The DP2's menu features 21 settings provided in an old-style single list (but thankfully with circular navigation). The combination of button presses required to navigate and manipulate these settings takes some time to learn; it’s not exactly intuitive. The camera does feature a dedicated button for quickly changing frequently needed settings such as ISO. A completely separate "Setup" menu, which includes the memory card formatting function, is accessed somewhat oddly via the exposure program control dial.
Lock-ups and black-outs
Just 33 frames into the camera’s life it completely froze after recording an image to a 4Gb Sandisk Extreme III memory card. The status data remained displayed on the screen but the image was black and the camera would not respond to any button presses. Only removal of the battery cured this electronic catatonia. These seizures became so common that after the seventh occurrence, at around 245 frames, I stopped counting them.
At around the 200th frame, however, the DP2 developed a new malady. As with lock-ups, the status data remained on screen but the image went black. Unlike the full lock-ups, however, the camera remained responsive to button presses. The camera is clearly unusable in such a state, but cycling the power brought it back to normal.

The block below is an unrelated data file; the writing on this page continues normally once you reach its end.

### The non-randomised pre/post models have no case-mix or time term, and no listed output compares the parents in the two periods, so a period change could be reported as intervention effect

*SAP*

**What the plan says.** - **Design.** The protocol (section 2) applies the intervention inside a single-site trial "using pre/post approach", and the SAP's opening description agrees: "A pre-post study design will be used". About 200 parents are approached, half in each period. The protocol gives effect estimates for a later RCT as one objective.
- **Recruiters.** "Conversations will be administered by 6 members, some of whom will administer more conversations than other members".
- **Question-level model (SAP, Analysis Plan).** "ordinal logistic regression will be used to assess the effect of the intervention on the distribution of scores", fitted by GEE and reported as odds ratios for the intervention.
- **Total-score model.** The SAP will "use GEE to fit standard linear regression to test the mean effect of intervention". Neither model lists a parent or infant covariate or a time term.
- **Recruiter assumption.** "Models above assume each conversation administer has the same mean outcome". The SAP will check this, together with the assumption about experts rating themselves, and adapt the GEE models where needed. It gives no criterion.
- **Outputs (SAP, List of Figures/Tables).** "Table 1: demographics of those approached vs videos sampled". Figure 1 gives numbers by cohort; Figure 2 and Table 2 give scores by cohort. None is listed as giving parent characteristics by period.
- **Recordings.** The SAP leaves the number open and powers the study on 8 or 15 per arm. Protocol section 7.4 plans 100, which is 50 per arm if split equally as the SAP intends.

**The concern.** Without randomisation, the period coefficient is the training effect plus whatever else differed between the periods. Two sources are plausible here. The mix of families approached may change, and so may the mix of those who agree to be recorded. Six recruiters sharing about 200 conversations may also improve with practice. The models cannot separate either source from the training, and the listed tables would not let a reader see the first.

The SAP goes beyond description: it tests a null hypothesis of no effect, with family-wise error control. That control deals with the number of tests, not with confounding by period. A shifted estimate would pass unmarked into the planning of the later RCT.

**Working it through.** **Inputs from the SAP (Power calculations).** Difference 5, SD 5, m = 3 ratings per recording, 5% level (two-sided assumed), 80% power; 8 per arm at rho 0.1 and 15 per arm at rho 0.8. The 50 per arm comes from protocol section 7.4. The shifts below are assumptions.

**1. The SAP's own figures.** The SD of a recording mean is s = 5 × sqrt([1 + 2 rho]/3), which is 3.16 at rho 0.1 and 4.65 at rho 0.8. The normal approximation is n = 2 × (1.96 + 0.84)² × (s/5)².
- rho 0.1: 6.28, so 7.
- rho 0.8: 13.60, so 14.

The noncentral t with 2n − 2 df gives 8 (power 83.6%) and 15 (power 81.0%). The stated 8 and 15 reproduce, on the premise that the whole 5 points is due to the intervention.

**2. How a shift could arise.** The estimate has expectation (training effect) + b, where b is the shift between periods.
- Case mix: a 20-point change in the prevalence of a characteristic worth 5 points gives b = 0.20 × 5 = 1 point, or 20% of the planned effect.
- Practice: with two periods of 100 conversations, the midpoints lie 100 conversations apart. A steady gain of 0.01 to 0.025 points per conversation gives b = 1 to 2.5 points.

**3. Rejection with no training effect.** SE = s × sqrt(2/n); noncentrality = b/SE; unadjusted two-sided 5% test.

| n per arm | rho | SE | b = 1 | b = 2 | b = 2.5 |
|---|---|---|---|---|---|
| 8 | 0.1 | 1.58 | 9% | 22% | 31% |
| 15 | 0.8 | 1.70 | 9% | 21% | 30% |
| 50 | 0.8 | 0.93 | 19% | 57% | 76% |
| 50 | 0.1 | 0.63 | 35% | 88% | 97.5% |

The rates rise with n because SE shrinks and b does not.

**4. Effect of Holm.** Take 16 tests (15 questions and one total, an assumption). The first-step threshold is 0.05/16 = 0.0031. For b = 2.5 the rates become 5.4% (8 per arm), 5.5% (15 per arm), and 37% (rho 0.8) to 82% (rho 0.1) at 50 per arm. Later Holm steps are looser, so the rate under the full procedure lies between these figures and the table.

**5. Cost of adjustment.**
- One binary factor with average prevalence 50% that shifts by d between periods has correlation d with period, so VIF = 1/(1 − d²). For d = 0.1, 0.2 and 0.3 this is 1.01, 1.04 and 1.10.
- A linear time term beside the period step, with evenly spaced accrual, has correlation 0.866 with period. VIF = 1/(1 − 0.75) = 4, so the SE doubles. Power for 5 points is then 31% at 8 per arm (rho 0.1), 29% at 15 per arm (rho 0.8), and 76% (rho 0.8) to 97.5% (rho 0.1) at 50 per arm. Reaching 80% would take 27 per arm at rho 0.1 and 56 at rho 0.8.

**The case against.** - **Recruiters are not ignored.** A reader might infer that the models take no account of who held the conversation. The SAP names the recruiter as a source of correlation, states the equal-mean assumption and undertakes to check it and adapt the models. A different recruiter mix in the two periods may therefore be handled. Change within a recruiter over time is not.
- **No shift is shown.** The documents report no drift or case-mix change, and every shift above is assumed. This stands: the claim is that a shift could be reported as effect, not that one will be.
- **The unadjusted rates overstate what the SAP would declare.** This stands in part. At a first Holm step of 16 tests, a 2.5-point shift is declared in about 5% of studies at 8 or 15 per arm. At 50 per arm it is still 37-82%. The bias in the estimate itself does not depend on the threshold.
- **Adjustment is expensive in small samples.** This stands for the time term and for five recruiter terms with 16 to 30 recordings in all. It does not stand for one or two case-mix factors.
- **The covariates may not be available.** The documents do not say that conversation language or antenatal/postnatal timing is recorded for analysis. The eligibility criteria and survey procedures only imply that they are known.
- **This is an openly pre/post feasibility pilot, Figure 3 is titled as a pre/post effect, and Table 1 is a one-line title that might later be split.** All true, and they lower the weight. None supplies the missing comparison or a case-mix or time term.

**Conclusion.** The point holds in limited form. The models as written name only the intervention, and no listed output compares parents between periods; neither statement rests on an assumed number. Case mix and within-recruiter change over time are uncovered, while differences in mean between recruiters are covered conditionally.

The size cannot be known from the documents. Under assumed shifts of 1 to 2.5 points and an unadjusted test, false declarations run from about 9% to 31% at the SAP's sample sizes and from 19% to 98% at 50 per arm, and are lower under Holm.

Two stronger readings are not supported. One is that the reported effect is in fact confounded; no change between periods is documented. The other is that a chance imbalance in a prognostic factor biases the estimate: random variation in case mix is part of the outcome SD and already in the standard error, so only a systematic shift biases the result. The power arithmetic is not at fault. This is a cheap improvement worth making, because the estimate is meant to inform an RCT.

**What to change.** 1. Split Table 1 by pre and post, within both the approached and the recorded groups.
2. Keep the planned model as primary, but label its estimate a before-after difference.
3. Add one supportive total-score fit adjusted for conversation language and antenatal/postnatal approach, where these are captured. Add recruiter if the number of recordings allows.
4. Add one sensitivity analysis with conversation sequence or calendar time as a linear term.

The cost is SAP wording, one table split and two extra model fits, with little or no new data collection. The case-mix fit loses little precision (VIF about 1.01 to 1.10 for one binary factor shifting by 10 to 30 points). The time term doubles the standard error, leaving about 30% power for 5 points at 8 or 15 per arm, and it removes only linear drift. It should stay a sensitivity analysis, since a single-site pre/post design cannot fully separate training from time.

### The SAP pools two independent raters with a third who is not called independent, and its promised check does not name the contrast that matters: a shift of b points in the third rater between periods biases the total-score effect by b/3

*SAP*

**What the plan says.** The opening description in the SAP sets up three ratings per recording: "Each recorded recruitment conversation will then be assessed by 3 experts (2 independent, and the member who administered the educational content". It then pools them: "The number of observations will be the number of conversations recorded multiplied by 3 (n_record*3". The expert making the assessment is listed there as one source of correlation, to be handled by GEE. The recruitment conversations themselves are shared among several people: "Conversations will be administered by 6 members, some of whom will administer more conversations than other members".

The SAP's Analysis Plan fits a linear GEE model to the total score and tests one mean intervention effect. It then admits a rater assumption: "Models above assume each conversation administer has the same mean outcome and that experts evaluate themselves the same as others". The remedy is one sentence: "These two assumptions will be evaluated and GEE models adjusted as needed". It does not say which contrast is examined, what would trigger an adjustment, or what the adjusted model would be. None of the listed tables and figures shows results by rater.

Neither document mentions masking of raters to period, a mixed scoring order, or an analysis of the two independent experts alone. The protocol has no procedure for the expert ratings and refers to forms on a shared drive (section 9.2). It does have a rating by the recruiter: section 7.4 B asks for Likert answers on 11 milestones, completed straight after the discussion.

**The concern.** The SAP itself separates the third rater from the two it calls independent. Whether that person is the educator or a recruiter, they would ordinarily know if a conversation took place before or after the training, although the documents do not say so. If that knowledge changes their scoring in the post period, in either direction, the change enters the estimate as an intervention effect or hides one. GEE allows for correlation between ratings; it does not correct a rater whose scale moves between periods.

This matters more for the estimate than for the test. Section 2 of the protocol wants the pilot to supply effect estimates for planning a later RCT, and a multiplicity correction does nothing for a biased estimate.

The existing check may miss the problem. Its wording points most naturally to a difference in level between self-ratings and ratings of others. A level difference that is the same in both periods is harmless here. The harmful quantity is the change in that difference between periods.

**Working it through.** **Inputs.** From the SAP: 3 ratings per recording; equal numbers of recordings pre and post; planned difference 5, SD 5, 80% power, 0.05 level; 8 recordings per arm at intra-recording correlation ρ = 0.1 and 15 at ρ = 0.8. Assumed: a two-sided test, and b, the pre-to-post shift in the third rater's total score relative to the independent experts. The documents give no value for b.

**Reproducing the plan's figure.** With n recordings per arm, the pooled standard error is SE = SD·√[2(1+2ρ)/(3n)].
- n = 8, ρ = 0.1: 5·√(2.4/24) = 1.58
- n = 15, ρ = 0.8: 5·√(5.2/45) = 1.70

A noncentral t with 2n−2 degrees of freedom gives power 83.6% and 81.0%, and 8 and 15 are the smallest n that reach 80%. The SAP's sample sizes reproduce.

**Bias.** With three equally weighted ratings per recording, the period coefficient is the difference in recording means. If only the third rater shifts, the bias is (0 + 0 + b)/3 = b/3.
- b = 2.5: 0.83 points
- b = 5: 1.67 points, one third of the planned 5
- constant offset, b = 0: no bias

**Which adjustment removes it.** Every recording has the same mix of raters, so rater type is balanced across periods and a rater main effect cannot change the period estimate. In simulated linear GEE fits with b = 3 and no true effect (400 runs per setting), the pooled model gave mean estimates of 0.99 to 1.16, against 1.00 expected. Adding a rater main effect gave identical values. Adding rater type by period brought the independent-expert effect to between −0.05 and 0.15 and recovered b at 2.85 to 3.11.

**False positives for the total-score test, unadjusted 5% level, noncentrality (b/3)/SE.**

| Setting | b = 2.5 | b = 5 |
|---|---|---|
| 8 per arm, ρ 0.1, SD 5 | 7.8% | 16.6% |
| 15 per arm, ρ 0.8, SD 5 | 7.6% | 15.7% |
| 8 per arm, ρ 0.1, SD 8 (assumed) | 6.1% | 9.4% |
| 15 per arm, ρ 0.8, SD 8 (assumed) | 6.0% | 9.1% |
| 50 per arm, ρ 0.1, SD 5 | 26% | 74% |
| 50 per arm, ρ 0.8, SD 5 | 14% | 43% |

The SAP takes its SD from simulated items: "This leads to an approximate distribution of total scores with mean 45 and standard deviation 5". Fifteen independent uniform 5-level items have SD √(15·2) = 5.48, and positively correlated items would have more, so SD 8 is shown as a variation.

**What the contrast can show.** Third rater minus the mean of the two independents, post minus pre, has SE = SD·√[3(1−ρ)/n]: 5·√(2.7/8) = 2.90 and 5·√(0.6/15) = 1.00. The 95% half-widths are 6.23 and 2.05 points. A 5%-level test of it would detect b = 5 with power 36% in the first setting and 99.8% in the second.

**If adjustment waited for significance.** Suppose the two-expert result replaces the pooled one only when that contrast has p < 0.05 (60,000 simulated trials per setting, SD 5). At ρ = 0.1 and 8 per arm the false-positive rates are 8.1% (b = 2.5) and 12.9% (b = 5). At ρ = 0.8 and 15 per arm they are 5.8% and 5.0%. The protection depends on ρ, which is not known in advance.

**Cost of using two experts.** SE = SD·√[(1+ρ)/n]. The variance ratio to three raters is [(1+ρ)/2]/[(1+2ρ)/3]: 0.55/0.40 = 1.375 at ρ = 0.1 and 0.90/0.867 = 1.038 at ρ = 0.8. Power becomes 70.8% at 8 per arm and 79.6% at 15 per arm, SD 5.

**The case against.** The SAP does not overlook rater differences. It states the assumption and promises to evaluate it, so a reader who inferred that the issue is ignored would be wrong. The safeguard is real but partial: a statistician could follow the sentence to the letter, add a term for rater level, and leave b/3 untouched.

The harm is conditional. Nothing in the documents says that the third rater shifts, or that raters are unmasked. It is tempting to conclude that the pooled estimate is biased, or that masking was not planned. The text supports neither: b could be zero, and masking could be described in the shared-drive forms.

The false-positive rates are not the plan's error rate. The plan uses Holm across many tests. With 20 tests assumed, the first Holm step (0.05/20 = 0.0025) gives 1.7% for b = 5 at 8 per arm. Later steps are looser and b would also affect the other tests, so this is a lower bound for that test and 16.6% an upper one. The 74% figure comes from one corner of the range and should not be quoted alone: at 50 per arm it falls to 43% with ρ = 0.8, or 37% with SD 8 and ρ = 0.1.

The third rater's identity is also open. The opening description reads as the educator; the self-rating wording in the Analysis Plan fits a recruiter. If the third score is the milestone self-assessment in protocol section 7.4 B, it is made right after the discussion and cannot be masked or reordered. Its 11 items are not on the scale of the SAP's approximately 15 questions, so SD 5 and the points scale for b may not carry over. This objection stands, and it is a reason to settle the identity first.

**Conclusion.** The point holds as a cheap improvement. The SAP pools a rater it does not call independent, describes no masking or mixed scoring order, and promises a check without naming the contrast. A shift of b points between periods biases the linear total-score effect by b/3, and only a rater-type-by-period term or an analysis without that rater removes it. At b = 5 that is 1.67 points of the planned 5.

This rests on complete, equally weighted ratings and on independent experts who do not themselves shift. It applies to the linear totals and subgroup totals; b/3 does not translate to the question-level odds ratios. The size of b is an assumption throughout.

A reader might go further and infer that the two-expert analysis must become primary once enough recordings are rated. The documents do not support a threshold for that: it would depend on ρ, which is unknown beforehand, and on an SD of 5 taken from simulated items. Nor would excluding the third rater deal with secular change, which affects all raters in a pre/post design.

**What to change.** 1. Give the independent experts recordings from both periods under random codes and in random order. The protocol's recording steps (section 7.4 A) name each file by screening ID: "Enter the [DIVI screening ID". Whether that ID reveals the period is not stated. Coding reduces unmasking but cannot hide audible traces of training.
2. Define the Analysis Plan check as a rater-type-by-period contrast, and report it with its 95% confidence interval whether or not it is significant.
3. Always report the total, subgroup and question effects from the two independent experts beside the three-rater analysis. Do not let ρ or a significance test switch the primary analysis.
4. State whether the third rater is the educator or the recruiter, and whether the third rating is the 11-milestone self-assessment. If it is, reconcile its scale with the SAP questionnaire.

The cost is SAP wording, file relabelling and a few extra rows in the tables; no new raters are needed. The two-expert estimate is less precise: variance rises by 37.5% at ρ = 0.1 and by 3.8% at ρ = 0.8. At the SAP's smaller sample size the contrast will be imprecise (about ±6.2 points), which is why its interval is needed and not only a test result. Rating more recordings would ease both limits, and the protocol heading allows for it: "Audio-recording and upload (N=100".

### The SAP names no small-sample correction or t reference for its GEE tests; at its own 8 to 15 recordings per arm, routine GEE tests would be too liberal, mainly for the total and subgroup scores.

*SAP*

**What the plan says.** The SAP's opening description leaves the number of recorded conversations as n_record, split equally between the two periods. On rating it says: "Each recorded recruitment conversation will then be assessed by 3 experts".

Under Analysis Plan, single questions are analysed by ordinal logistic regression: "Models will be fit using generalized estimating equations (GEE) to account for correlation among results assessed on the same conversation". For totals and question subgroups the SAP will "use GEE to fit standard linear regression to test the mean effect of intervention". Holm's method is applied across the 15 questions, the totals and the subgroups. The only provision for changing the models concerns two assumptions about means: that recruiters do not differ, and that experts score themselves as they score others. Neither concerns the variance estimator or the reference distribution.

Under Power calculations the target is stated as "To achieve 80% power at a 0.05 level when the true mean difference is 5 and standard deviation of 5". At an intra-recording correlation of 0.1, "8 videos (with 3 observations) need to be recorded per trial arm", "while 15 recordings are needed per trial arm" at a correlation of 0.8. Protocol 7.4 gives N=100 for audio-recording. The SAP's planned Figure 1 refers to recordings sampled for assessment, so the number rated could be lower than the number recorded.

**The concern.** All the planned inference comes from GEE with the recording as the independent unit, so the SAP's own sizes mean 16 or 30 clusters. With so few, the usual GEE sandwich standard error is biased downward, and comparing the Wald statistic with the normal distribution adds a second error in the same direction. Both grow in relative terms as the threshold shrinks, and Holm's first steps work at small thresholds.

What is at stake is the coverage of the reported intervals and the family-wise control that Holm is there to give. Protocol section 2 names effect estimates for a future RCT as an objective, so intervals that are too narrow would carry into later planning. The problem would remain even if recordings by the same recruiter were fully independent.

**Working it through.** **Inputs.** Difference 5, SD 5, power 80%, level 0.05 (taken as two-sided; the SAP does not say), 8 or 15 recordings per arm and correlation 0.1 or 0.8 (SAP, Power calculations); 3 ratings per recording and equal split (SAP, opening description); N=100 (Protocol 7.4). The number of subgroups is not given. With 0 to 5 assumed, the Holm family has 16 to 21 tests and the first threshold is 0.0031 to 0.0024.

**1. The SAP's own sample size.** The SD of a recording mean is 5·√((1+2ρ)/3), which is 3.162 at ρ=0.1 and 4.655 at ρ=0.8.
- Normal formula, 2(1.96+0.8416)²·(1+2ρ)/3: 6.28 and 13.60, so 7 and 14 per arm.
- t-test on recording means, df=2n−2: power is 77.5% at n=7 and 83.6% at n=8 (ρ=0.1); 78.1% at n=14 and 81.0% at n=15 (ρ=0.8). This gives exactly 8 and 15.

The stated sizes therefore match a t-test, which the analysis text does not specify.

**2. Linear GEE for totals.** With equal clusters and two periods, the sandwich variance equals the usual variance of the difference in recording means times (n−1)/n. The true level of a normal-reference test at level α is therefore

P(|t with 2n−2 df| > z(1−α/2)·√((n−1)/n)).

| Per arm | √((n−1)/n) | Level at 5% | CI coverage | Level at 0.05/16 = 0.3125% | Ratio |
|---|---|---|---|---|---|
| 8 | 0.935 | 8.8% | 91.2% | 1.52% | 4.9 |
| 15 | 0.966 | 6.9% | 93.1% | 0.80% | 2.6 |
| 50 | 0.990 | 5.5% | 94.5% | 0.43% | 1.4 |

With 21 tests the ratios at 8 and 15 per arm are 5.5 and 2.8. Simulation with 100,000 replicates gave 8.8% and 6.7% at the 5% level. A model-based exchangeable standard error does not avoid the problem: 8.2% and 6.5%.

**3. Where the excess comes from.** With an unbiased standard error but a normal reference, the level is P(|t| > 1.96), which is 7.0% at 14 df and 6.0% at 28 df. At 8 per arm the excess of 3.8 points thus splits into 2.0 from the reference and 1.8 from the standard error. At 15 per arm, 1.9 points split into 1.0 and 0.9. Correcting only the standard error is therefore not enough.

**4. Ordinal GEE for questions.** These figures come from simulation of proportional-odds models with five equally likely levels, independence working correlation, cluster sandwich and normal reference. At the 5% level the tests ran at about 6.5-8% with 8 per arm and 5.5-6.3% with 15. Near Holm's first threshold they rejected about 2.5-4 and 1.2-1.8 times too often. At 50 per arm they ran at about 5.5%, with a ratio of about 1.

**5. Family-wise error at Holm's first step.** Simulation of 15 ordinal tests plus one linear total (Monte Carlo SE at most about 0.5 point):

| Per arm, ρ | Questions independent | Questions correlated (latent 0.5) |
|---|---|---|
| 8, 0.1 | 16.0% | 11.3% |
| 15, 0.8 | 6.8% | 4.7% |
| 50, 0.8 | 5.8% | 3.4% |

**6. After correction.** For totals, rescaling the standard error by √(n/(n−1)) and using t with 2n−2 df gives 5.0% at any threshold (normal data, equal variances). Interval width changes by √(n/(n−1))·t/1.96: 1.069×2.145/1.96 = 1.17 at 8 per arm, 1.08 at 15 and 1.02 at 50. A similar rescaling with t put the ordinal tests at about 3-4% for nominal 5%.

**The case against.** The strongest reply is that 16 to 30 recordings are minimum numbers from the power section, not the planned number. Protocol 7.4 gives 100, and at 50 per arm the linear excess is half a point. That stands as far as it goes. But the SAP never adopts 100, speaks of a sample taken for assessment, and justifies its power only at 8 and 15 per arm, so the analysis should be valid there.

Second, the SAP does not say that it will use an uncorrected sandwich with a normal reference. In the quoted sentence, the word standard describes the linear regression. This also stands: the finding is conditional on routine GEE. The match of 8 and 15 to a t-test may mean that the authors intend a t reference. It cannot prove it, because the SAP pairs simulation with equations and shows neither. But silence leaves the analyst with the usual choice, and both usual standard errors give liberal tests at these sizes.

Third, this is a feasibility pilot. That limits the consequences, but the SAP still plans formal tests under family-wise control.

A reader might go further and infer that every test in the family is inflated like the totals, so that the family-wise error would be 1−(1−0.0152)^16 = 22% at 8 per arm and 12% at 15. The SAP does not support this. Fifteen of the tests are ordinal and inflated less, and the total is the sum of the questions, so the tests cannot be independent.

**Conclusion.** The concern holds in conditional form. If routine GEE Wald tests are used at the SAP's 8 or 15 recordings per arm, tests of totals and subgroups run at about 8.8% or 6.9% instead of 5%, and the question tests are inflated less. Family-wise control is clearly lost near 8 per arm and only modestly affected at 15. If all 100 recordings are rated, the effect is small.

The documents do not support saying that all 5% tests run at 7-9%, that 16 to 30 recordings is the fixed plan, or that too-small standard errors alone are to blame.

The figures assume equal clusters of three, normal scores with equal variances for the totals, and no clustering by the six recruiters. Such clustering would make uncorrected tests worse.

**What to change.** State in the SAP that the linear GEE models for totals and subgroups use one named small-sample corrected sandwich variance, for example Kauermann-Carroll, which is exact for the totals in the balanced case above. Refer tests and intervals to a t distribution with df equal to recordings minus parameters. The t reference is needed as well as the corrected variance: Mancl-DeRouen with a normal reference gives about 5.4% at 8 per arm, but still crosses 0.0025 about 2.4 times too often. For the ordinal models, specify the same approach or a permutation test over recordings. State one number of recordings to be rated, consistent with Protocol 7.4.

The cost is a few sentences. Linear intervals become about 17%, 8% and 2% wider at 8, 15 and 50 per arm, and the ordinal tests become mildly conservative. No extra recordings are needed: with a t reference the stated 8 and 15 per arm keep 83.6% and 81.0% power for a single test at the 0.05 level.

Sigma claims that the average battery life for the DP2 is 250 shots. My own experience, in very moderate temperature conditions, is closer to 150–175.
At this writing the Sigma Photo Pro software provided with the camera is the only tool available for processing the DP2’s raw image files. To my surprise this software is really not bad at all. The Mac version was pretty snappy with a reasonably full complement of tonality adjustments. Sigma Photo Pro made working with the DP2’s X3F files relatively painless.
(N.b.: By the time you read this, Adobe will have issued a pre-release of the Camera Raw 5.4, which features support for the Sigma DP2.)